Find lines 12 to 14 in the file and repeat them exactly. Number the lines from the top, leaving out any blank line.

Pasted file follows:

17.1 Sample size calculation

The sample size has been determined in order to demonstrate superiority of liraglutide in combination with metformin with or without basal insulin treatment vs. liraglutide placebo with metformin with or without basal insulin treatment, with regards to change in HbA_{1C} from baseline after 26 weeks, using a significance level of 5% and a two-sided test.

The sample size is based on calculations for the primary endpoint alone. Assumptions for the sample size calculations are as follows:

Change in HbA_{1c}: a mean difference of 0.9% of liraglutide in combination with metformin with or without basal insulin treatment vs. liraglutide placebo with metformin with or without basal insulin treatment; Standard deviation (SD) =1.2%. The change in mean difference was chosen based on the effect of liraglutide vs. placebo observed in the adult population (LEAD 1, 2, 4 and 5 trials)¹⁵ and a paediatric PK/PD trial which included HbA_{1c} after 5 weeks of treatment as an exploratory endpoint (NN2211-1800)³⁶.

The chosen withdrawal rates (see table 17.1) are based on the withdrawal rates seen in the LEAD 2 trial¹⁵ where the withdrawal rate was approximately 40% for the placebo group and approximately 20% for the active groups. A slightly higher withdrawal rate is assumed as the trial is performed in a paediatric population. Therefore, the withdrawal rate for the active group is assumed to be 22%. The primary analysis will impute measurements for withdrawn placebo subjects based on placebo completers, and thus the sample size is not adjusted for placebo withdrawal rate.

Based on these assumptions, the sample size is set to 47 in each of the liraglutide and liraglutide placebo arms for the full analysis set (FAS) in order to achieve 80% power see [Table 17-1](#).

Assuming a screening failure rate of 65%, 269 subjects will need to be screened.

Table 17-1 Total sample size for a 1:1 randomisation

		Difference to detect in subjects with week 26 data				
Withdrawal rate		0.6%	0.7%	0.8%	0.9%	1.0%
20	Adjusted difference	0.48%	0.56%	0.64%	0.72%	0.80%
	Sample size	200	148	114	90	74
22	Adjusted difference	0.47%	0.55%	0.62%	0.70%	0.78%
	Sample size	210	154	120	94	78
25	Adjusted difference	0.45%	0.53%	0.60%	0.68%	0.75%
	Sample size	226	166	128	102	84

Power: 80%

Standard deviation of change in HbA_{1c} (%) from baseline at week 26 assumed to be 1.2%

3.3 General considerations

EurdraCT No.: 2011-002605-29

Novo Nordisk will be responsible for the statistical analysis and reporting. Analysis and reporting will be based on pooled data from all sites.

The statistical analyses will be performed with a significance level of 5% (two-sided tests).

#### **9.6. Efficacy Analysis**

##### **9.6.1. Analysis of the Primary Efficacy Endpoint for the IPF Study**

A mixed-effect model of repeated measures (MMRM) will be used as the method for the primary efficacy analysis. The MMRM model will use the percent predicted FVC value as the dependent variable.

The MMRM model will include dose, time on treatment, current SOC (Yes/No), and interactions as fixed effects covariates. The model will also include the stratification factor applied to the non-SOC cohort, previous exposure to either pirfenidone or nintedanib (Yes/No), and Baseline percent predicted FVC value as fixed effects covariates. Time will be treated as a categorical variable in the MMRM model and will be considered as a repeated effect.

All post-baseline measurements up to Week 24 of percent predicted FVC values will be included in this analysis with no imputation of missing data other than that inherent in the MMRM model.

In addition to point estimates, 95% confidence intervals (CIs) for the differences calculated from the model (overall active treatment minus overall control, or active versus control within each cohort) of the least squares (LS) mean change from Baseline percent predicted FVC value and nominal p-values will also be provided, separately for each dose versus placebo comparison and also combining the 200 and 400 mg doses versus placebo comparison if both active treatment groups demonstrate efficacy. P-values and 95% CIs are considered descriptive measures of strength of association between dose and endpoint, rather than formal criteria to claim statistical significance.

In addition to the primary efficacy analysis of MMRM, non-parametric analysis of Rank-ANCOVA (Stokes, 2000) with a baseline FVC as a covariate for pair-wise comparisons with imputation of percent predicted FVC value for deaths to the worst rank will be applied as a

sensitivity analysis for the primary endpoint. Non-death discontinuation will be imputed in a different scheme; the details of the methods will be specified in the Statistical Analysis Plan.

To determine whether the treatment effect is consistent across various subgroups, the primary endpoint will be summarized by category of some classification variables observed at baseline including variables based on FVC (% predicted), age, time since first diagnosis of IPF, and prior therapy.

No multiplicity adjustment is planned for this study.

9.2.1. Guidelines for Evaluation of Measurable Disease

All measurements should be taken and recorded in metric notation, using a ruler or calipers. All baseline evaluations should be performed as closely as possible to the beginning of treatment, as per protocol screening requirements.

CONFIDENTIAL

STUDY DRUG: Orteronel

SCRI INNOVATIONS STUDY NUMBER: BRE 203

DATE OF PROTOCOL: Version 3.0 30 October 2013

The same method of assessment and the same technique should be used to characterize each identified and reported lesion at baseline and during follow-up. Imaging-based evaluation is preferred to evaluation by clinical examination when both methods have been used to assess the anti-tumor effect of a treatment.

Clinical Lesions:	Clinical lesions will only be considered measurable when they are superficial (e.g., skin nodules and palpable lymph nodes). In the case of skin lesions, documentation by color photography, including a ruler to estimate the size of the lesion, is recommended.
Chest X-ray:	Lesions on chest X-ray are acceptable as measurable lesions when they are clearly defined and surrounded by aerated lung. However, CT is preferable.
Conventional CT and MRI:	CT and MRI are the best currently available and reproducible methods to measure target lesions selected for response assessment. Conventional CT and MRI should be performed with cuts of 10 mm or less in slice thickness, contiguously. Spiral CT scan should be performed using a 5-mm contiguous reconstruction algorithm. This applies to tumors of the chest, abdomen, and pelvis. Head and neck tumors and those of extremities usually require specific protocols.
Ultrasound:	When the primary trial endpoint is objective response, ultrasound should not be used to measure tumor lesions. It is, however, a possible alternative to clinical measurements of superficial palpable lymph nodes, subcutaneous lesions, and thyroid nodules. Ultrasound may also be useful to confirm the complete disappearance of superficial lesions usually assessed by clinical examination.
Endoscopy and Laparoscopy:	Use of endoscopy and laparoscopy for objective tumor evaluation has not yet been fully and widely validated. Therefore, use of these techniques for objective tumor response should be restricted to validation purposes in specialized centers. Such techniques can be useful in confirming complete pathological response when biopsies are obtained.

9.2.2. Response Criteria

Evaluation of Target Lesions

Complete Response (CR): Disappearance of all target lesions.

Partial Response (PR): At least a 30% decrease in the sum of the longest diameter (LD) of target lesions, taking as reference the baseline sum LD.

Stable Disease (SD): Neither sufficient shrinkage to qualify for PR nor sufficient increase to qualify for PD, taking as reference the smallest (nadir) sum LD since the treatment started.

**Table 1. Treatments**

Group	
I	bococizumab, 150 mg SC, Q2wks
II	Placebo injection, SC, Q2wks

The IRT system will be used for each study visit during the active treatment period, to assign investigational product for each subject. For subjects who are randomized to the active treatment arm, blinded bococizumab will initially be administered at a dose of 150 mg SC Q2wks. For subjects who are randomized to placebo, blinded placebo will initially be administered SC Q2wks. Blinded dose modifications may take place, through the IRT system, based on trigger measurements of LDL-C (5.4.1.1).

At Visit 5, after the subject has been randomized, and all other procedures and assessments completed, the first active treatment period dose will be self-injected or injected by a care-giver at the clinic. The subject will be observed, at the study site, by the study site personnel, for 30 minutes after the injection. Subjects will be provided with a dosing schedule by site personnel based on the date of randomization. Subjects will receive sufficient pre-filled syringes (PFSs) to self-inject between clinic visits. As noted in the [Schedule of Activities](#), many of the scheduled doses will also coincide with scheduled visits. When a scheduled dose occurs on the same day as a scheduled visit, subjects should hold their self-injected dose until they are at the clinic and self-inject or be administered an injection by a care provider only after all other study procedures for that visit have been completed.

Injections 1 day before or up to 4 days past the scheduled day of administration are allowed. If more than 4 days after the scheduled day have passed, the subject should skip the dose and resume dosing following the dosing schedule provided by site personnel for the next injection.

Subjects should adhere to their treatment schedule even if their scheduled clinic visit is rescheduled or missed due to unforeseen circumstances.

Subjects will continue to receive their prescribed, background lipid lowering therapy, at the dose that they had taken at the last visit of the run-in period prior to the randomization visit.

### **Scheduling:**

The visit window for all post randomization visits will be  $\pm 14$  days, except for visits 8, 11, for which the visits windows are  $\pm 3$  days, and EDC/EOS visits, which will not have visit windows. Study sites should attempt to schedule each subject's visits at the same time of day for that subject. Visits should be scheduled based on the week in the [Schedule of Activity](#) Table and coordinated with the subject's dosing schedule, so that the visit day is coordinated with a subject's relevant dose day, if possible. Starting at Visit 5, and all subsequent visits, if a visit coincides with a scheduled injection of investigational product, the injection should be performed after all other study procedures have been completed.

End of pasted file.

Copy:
	Sample size	200	148	114	90	74
22	Adjusted difference	0.47%	0.55%	0.62%	0.70%	0.78%
	Sample size	210	154	120	94	78